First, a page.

I had a conversation the other day with a friend who told me that all she wanted was a small house by the beach, a job she loved, and a sense of peace.
But that sense of peacefulness, despite how ideal it sounds, sometimes feels out of reach for activists.
I, for one, am in a constant state of chaos.
I’m disheartened at the response of sexual assault on campus. I’m angry that people are being murdered and experiencing police violence because of racism, homophobia, and transphobia. I’m frustrated that we live in a system where women are paid less then men (and that Black and Latina women are paid even less than white women), and that there are still arguments about the validity of that statement.
I’m disheartened that I’m a part of all these systems, contributing to them while simultaneously working against them, taking two steps back with every struggled step forward.
And in addition to trying to navigate these social and political injustices, activists are trying to cope with their own everyday struggles that come with being alive.
And those are the days when I don’t think I can sustain the energy and passion that I feel.
I have spent years trying to figure out how to harness my caring in a way that feels inspiring instead of disappointing; yet, with the things that do and don’t flood my newsfeed, it’s hard to imagine that burnout won’t creep up every now and then.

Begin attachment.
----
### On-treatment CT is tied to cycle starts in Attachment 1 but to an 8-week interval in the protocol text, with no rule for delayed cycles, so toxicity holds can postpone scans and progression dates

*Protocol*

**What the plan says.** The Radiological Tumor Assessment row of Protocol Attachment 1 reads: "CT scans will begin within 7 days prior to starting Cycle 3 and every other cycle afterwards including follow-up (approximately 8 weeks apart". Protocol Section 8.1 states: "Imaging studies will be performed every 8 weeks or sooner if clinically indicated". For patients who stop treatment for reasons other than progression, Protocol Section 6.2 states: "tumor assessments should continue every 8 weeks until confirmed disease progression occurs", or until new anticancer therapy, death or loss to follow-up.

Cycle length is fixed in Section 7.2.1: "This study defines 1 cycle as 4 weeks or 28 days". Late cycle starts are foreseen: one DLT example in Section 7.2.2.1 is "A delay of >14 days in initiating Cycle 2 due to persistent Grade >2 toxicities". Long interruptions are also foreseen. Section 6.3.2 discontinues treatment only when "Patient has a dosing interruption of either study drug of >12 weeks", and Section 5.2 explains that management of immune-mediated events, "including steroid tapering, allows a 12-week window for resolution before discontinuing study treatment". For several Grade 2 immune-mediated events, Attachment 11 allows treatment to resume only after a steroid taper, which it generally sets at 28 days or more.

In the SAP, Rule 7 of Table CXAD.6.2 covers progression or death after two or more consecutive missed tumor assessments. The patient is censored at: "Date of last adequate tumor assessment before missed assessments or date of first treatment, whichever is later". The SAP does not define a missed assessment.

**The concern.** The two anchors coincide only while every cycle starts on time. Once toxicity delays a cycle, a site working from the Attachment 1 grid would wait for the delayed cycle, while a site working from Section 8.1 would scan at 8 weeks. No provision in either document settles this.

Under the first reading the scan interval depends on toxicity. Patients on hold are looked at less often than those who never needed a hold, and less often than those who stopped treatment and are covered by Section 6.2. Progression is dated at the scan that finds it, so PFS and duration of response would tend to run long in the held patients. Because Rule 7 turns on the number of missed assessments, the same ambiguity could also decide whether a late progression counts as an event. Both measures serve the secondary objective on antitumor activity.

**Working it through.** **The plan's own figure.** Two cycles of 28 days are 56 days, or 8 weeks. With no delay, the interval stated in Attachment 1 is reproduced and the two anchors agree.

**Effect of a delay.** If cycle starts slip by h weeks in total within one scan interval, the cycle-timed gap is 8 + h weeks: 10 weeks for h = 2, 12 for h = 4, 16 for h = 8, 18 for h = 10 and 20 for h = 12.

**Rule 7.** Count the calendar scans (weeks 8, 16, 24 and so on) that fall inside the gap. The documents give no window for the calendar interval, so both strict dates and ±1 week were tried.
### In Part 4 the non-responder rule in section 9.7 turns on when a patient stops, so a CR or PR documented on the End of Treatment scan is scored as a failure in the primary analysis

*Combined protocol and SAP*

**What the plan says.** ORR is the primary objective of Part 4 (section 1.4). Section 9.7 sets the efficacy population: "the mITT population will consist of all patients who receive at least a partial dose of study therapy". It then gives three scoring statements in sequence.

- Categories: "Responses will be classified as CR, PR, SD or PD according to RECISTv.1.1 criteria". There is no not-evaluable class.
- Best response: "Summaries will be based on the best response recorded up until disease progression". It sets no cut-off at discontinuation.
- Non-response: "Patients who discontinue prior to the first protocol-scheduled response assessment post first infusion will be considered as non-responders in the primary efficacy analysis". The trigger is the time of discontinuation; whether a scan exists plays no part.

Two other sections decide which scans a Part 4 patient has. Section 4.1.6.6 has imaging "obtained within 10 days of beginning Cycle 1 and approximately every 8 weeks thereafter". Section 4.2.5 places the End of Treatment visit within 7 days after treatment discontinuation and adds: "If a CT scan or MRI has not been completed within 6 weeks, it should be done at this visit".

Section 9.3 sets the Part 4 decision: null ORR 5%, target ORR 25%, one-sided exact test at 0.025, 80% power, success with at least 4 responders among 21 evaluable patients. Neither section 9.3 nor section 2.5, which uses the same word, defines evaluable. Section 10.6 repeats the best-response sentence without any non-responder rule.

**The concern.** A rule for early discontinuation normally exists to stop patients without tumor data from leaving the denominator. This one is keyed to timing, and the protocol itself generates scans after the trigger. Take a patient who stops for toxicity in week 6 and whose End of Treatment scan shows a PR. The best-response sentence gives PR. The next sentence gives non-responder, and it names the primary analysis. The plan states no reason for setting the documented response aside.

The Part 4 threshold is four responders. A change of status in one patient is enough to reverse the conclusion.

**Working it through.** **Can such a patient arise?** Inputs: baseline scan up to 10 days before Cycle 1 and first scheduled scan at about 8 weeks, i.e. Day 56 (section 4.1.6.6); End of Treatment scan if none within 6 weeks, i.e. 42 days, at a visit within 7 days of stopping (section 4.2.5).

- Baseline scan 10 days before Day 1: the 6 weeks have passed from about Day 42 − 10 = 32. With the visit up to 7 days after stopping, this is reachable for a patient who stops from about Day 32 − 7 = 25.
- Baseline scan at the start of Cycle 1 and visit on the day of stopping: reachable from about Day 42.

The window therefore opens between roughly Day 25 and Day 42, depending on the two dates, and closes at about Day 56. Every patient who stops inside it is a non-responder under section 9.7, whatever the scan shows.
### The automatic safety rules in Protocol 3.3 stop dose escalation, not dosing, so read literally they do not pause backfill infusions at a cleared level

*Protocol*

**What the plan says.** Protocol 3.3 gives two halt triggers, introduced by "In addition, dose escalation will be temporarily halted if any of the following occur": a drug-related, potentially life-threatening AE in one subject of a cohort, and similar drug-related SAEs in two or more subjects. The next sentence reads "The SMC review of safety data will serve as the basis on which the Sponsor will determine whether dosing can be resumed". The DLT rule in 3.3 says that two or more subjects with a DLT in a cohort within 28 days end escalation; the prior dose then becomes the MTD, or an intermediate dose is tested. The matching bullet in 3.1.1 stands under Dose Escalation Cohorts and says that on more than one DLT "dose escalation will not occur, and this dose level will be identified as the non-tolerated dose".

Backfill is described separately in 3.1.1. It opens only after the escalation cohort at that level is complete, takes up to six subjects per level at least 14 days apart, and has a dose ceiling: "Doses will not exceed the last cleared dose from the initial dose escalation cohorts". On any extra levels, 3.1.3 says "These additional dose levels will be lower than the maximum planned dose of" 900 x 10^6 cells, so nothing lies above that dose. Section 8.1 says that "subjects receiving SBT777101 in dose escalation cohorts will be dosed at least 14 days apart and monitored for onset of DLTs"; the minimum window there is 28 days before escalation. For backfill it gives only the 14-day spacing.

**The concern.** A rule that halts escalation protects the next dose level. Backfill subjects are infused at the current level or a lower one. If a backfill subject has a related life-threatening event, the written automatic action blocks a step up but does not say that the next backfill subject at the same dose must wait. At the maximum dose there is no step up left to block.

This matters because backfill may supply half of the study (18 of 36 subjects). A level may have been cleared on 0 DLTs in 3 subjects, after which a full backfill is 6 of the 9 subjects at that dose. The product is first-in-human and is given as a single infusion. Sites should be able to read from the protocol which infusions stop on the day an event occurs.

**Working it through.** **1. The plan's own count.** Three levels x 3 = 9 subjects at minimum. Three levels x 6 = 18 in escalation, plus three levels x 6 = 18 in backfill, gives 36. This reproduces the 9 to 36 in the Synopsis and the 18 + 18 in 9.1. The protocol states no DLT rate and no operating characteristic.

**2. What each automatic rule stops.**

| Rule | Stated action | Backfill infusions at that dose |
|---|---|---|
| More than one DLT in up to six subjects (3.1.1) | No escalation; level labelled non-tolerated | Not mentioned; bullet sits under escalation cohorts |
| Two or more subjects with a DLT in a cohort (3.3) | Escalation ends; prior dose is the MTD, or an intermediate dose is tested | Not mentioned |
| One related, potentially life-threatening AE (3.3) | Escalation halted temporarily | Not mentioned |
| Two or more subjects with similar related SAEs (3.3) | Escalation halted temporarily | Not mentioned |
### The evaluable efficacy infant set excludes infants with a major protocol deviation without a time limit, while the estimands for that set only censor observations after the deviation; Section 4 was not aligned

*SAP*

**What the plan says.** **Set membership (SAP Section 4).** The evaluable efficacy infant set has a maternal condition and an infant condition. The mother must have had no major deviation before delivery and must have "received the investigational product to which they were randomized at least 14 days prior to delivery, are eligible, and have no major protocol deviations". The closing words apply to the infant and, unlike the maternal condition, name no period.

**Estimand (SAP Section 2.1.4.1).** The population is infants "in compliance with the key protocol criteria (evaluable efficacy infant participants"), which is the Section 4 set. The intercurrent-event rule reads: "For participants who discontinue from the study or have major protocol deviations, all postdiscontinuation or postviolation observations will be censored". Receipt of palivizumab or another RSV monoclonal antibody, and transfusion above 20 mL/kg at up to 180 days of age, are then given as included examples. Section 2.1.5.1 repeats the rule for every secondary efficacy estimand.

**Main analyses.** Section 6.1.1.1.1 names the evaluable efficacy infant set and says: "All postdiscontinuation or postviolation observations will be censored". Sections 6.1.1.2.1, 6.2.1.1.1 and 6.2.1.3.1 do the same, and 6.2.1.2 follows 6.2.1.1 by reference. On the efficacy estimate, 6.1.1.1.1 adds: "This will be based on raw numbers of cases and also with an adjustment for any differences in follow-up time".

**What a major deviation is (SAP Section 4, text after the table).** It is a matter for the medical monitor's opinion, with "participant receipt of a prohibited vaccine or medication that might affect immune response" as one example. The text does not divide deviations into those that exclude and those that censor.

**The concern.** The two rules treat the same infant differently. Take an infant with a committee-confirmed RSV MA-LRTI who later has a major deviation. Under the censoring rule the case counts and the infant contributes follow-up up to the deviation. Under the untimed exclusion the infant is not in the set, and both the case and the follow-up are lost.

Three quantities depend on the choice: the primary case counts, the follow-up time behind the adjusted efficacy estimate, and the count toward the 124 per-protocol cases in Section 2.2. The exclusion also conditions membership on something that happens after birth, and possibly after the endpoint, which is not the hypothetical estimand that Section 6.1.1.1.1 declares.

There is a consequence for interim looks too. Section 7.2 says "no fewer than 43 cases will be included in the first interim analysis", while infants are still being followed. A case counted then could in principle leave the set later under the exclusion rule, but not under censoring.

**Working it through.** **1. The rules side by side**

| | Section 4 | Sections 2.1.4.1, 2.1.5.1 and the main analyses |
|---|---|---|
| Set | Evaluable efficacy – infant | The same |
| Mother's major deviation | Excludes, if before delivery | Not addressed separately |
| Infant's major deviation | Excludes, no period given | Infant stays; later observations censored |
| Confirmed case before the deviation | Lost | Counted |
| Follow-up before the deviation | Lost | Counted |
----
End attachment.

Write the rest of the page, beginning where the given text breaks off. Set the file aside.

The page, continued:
We’ve talked about burnout at Everyday Feminism before – that old feeling of pessimism and physical, emotional, and spiritual exhaustion that comes with advocacy and helping work.
Sometimes what we experience as burnout might just be a bad fit – leading the rallies when you don’t thrive in large groups of people, doing behind-the-scenes work when you actually love being around people, or not being in a space that appreciates your experiences and perspective.
You can distinguish burnout from bad days and bad fits if you find that a) it’s persistent over time, b) you experience it in more than one situation, and/or c) if it’s a change from how you used to feel in similar situations.
We here at Everyday Feminism know the feelings of burnout all too well, so we’ve compiled some tips below for how to move through your burnout and reconnect with yourself:
1. Figure Out What Burnout Feels Like for You